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LoveSince the movie Love and Other Drugs (2010) came out, I can’t tell you how often I’ve been asked if that’s really what the pharmaceutical sales industry is like. My typical response to this question is, “Of course—a super aggressive Jake Gyllenhaal look-alike shamelessly flirts his way past a surly gatekeeper, only to stalk and then bribe an at first skeptical doctor to exclusively write his medication with lavish dinners, tickets to ball games, and expensive gifts—”happens all the time.”

My real answer is an emphatic, “NO!” At least not in the 5+ years that I worked as a pharmaceutical sales representative. In today’s ever-evolving medical marketplace, where every meal, every leave-behind, and every word spoken by a pharmaceutical sales representative to a physician is reported, scrutinized, and regulated, pharmaceutical sales representatives need to be experts when it comes to the medications that they sell and the disease state in which they’re selling. Take those factors and add in the pressure from patients, physician organizations, and insurance companies that have doctors write low-cost generics as opposed to higher-cost branded agents, and pharmaceutical sales representatives really have their work cut out for them.

In my experience, it comes down to this—a doctor will write a medication because he sees VALUE in the medication, enough value to deal with higher cost, potential step-edits, prior authorizations, and maybe even a slap on the wrist from his physician organization for writing a non-preferred medication. In order to be able to share the value of a medication, the representative has to leverage his product, disease state, and formulary knowledge and become a resource to the physician and to the office. To top it all off, the pharmaceutical sales representative needs to accomplish this in the span of 30 to 60 seconds per encounter (give or take, depending on the part of the country).

5 Things to Consider Before Your Next Workshop

Successful selling, at the most fundamental level, comes down to successful sales training. While working as a pharmaceutical sales representative, the most successful training, POA, and launch meetings that I attended were those that kept the energy levels high—both in general sessions and in the individual breakout sessions—with engaging activities and presentations. These presentations were set up to educate representatives, build their confidence, foster collaboration and best practice sharing, provide plenty of opportunity for practice (yes, including role-playing), and motivate with activities that appeal to their naturally competitive nature. I consider all of these factors as a medical writer when creating workshop activities and other materials for our clients.necessary I repeatedly ask myself the following questions: Would this be something I would have found useful or necessary?Is this something I would have enjoyed participating in and How does this set the representative up for success in the field?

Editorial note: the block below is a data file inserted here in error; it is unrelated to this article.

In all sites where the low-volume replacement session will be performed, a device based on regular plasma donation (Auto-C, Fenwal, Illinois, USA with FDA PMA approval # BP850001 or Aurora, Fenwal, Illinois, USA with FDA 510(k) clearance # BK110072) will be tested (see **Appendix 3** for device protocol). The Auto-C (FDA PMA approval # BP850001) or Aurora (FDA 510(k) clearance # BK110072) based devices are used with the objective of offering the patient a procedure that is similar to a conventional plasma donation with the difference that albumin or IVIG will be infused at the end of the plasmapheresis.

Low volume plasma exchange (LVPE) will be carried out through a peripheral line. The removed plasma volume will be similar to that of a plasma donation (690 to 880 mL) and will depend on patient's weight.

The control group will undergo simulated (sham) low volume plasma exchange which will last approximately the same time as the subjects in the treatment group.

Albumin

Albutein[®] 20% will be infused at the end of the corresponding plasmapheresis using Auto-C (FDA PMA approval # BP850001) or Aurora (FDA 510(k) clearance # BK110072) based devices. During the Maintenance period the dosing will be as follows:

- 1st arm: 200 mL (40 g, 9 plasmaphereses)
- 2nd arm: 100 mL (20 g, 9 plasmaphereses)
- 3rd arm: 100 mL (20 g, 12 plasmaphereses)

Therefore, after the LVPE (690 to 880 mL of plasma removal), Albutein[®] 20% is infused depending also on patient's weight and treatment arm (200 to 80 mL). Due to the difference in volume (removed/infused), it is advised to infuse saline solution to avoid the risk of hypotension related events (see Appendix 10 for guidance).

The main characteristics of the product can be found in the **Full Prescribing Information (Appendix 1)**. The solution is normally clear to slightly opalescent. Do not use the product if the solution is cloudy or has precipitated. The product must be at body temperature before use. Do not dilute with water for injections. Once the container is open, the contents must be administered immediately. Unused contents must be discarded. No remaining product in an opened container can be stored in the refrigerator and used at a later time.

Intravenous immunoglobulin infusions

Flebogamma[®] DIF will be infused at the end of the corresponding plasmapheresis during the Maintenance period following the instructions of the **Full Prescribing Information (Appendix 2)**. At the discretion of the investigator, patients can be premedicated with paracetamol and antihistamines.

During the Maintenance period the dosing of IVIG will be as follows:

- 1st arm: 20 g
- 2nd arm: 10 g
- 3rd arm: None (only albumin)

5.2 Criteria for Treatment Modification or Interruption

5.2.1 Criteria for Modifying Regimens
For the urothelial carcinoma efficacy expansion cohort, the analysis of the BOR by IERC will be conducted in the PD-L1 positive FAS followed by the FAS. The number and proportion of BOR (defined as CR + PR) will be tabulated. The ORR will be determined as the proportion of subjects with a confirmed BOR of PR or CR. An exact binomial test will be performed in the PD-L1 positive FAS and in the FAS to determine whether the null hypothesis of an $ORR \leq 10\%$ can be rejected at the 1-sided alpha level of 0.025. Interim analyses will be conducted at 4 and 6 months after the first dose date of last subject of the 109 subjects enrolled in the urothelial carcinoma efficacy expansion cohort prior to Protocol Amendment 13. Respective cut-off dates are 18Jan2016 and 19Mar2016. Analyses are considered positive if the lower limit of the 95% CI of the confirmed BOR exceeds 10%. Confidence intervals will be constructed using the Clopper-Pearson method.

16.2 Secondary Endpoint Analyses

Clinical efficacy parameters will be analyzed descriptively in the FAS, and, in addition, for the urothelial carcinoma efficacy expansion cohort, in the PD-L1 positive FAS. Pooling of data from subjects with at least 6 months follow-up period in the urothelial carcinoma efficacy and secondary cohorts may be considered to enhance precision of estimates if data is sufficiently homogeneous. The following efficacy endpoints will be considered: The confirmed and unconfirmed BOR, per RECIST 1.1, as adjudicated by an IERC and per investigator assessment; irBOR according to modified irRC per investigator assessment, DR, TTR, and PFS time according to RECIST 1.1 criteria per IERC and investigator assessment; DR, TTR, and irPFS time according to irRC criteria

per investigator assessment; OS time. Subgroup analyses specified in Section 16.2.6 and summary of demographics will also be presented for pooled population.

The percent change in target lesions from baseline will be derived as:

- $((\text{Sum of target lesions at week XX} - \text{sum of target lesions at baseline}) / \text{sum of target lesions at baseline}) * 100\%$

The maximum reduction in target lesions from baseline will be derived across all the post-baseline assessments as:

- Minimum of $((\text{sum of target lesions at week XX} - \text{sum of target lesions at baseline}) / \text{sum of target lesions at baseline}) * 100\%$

Of course, Sales is an art, and representatives need to have the ability to be flexible in their messaging while remaining compliant. They need to tailor their approach to each customer in every call to ensure that they address and capitalize on the unmet needs of the doctors they call on. Effective sales training is the foundation on which successful selling is built. When done correctly, the knowledge learned provides representatives with the ability to quickly uncover unmet needs, the confidence to sell with credibility and impact, and most importantly, the power to close.

Image Credit: Scene from Love and Other Drugs (2010)